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Does God Care About Gender Identity?

Does God Care About Gender Identity

It’s hard to believe, but it was just a very short time ago that nobody believed in gender identity. At least, nobody believed in what the term has come to encompass today. As with so many social phenomena, it came slowly and then all at once. Suddenly it became an accepted “fact” that sex and gender can no longer be used interchangeably but instead refer to completely different realities so that a woman can have the body of a man and a man the body of a woman. Suddenly it became an accepted “fact” that the way to approach gender dysphoria is not to provide therapy to the mind but to provide surgery for the body. Suddenly it became an act of violence to fail to use another person’s preferred pronouns and an act of hate speech to use another person’s “deadname.”

It is difficult to keep up with such a swift and irrational transformation. It can be difficult to sort through the new terminology and to think through the new distinctions. Thankfully, Christians are being well-resourced with books that can help. Now on store shelves is Does God Care About Gender Identity? by Samuel Ferguson, a short book that forms part of a new series from The Gospel Coalition called “TGC Hard Questions.”

“This booklet is written for those interested in or concerned by today’s evolving views on sex and gender,” Ferguson says in his introduction. “It’s grown out of occasions I’ve had as a pastor to walk with individuals who experience gender dysphoria and their families. Whether you’re a Christian, a parent, or just someone curious about gender, identity, and our shared longings for transformation, I’ve written this book for you. I hope you’ll find here compassion, clarity, and some guidance around this complex and sensitive topic.”

He focuses on two themes: deeper understanding and compassionate engagement. Under the banner of deeper understanding, he wants to inform his readers about today’s transgender movement—its practices and key beliefs—and he wants to compare these to the Bible. He looks at three big questions: (1) Is the body integral or incidental to gender identity? (2) What is the transformative path out of dysphoria and toward wholeness? (3) Does God assign our biological sex and gender…? If so, how can we tell, and how does this affect the way we live out our maleness and femaleness?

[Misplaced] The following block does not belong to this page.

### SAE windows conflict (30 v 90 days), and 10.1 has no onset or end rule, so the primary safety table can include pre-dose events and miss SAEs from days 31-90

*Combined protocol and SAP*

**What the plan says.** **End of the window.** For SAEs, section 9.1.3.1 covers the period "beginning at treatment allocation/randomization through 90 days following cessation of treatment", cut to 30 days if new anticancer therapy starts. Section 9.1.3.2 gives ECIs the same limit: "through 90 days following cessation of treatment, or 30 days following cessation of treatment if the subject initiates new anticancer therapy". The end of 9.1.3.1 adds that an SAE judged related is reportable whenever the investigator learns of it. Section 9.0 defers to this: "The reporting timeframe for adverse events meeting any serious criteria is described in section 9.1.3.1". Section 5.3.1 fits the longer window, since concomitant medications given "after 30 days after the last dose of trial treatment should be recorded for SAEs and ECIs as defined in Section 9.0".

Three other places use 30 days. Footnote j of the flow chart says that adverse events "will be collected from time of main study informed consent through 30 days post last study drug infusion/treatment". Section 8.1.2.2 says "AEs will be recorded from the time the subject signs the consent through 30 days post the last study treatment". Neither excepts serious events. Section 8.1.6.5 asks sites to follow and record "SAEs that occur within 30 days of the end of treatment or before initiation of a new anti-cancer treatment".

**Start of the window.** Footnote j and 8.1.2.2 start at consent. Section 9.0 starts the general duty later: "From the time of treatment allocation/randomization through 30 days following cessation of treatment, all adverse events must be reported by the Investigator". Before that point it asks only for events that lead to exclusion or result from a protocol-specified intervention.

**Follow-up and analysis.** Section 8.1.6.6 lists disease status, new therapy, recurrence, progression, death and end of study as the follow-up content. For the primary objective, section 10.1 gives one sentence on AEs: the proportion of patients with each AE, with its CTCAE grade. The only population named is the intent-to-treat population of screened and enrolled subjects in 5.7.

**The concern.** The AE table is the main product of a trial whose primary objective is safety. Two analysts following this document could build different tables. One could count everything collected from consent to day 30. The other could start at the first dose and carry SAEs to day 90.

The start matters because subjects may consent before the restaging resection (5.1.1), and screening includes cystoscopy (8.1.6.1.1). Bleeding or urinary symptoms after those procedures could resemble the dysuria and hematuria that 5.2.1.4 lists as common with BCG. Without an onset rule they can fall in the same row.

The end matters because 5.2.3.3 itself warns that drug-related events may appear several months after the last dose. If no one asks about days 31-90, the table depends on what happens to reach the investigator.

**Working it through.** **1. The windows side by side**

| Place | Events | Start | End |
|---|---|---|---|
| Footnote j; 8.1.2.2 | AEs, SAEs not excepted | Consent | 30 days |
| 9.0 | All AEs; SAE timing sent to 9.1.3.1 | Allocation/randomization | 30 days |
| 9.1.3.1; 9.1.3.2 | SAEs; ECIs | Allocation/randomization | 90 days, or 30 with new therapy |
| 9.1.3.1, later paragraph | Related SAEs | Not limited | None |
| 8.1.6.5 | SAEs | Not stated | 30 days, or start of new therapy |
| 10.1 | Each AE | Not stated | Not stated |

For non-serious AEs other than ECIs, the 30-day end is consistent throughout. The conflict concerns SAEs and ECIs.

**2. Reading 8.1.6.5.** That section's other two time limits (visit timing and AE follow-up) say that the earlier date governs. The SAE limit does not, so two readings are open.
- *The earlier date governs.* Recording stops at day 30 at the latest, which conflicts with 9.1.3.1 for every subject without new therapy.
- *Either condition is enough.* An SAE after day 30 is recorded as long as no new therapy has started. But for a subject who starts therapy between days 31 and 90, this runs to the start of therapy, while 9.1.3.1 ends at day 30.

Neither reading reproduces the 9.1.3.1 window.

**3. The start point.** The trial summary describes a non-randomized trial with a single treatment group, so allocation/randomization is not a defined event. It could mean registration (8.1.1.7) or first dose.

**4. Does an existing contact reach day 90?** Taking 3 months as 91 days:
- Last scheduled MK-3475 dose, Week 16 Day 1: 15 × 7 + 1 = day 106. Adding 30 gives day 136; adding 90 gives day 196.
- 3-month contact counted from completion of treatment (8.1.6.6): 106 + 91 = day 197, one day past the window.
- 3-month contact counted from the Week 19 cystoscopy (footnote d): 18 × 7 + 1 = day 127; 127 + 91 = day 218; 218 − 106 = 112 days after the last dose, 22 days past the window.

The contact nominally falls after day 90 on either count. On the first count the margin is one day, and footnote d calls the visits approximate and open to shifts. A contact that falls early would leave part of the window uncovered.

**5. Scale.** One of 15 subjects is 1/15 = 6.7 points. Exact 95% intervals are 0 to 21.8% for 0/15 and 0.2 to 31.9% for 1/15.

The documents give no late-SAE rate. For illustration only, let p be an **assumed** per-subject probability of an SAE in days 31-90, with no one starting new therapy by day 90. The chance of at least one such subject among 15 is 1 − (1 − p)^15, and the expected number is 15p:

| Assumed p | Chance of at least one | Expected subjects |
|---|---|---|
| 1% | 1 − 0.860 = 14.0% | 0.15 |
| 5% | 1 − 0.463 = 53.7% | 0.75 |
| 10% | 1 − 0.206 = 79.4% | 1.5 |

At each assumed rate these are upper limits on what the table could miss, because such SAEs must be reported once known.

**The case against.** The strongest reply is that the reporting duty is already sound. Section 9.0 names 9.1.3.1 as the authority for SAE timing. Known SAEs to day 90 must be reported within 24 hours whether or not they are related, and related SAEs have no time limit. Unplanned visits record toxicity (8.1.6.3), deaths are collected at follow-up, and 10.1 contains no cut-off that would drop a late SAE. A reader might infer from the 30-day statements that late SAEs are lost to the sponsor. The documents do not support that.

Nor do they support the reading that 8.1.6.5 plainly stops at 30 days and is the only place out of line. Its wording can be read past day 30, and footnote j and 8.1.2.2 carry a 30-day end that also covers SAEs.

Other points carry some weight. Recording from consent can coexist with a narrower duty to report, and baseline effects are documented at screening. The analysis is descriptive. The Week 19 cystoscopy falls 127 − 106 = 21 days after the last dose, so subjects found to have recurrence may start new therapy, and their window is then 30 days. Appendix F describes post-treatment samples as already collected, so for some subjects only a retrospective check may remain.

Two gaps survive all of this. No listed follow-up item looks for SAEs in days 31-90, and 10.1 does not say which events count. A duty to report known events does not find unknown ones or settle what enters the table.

Under the banner of compassionate engagement, he asks what biblical compassion and leadership might look like when caring for someone who has declared themselves transgender. How can the church help parents whose children say they are trans? How can the church relate to people who have changed their gender identity? And how can Christians see gender identity not as a threat but as an opportunity for discipleship?

Because this is just a brief book, Ferguson needs to move quickly, but that doesn’t stop him from offering helpful explanations. For example, he outlines the three core beliefs of the transgender movement and explains each one: my identity is self-determined; my feelings, not my body, determine my gender; and we find wholeness through external, not internal, change. All three of these beliefs are novel and all three are opposed to Scripture. Together they lead to this: change the body to heal the mind.

But what does Scripture say? Our human identity is a gift from our Creator; human beings are embodied, so gender is never less than our biology; and God’s pathway for change is transformation, not transition. According to God, then, what we have to offer those with gender dysphoria is not medical transition but spiritual transformation that begins with the mind, culminates in the future resurrection, and is carried out in the meantime by the Spirit in the context of the local church.

The transgender movement’s agent of transition is the scalpel; Christianity’s agent of transformation is the Spirit. The transgender movement sees change as primarily cosmetic, on the surface; Christians understand change to be inner and deep—it begins in the soul, moves through our character, and culminates in a perfected, imperishable, embodied existence (1 Cor. 15:42–49). A transition takes place in a clinic or on an operating table, but transformation is lived out in the context of the church, with God’s people, the family of faith.

Those who are confused by all the talk of gender identity will appreciate this book as a helpful explainer and guide. Those who are attempting to help or lead others through struggles will appreciate it as a trusted, albeit basic, resource. It’s the kind of book churches may wish to keep on hand and distribute liberally. I expect many Christians will benefit from reading it and thus I highly recommend it.

(Does God Care About Gender Identity? is one of three volumes that are launching the new series TGC Hard Questions. I also recommend Is Christianity Good for the World? by Sharon James and Why Do We Feel Lonely at Church? by Jeremy Linneman.)


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